"I came into the O&P field from 30 years in rapid prototyping and wondered why they weren't using this technology," Most adds. The interest is certainly there, he says, pointing to the packed houses and standing-room only crowds at his presentations at O&P industry shows and meetings. "People want to know about it—especially the new residents and younger people getting into the field. They're all over this, but nobody's teaching it to them."
In response, Most sees the need to develop an educational module that can be dropped into any school's MSPO or technician program. "I often hear complaints that there's nothing in the budget for CAD software—so a couple of slides in my PowerPoint [presentation] are digital sculpts that I've done with absolutely free software. There's a ton of open-source code programs on the net that you can use to modify your file and get it print ready."
Bedard observes that graduates from the tech schools have some computer expertise. "Once somebody does identify a software package that's specific to O&P for using additive manufacturing, then you'll have the training programs in place to educate these technicians."
Jared Howell, CPO, director of the Master of Science in Orthotics and Prosthetics Program, and assistant professor in the School of Allied Health Sciences at Baylor College of Medicine, Houston, Texas, admits that while class time spent on this technology is limited, it is definitely being taught, and a 3D printer is available for student use on projects. "Thus far, the 3D printing of prosthetic components and parts has been presented in our program—the concept of 3D printing, the impact additive manufacturing might have on the future of O&P, and opportunities to practice and use it—to play with it, essentially."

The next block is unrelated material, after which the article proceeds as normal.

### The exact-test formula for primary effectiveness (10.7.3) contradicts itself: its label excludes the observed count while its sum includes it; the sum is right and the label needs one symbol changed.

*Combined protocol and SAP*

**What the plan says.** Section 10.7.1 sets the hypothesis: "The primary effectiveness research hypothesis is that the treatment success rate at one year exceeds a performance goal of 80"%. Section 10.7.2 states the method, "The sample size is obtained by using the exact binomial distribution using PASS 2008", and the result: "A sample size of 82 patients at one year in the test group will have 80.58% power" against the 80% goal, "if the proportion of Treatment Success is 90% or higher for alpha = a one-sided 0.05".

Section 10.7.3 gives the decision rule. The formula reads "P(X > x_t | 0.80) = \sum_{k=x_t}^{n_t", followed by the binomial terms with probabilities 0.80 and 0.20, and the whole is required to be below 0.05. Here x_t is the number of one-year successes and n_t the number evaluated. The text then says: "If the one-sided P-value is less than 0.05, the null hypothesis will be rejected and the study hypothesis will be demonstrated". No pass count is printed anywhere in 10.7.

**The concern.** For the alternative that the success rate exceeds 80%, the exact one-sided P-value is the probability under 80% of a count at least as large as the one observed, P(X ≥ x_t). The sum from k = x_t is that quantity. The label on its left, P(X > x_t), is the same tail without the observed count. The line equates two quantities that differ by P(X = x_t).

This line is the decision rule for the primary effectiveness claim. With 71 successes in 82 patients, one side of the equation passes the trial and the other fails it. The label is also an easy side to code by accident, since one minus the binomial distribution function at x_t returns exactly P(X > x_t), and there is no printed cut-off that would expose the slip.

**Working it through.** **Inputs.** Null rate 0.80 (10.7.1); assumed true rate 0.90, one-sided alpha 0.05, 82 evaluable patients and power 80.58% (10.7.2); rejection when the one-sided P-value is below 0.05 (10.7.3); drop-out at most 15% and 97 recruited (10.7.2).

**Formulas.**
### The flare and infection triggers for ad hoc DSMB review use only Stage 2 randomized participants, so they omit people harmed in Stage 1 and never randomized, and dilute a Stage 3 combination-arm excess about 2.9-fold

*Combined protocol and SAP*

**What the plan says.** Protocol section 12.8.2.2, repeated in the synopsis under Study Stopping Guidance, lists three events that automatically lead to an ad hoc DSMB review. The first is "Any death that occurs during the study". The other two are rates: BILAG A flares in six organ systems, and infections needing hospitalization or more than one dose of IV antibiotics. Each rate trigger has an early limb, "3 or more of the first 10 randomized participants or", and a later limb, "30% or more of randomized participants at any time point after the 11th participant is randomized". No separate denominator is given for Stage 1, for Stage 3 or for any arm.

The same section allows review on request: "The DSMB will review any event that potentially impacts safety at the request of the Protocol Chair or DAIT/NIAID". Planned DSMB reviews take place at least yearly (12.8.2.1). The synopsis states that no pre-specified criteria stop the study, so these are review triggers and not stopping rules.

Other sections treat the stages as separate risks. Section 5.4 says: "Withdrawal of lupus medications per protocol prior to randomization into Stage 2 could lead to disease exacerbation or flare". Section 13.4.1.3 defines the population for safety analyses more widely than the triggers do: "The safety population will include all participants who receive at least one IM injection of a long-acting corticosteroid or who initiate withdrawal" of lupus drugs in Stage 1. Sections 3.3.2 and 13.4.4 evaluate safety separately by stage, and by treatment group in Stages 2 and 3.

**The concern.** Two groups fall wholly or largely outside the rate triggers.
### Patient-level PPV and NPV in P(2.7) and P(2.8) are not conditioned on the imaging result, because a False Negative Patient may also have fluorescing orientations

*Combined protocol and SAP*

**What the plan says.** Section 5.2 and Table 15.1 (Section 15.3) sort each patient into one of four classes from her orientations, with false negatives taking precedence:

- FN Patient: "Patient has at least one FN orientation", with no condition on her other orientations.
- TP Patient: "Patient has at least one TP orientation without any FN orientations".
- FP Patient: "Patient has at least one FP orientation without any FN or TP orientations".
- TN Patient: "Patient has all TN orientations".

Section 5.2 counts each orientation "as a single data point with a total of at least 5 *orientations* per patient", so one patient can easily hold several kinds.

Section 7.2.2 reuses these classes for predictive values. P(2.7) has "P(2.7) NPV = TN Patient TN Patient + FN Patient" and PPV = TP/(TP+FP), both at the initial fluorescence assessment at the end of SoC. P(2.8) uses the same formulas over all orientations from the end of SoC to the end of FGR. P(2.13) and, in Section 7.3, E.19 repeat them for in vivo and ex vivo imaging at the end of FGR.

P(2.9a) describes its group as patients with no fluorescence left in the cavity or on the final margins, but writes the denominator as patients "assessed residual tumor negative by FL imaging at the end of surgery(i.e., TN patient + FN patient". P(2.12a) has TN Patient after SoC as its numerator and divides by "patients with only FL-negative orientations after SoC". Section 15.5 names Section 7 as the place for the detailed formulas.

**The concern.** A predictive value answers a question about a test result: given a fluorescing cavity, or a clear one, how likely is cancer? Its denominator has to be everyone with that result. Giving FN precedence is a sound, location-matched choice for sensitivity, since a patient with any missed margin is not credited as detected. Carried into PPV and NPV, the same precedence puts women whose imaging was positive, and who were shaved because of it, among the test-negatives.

Howell's own background in product design and development, prior to accepting the directorship of the Baylor program, helped him become "very familiar with additive manufacturing." Beyond a doubt, he says, students recognize 3D printing as the wave of the future. In fact, he says Baylor has a student who is designing a new prosthetic hand to be printed as a single piece using additive manufacturing. Refinements are needed, and students are actively working on understanding the problems and how to address them with additive manufacturing.
"There will come a day," he predicts, "where we custom design a socket, interface, and foot, literally printing it all at once. That technology may be a decade away, but [O&P technicians] need to prepare for it now by understanding mechanical design and knowing the possibilities that exist for the future. This will enable them to be early adopters and know what they need to be successful, if and when this technology becomes more readily available in our profession."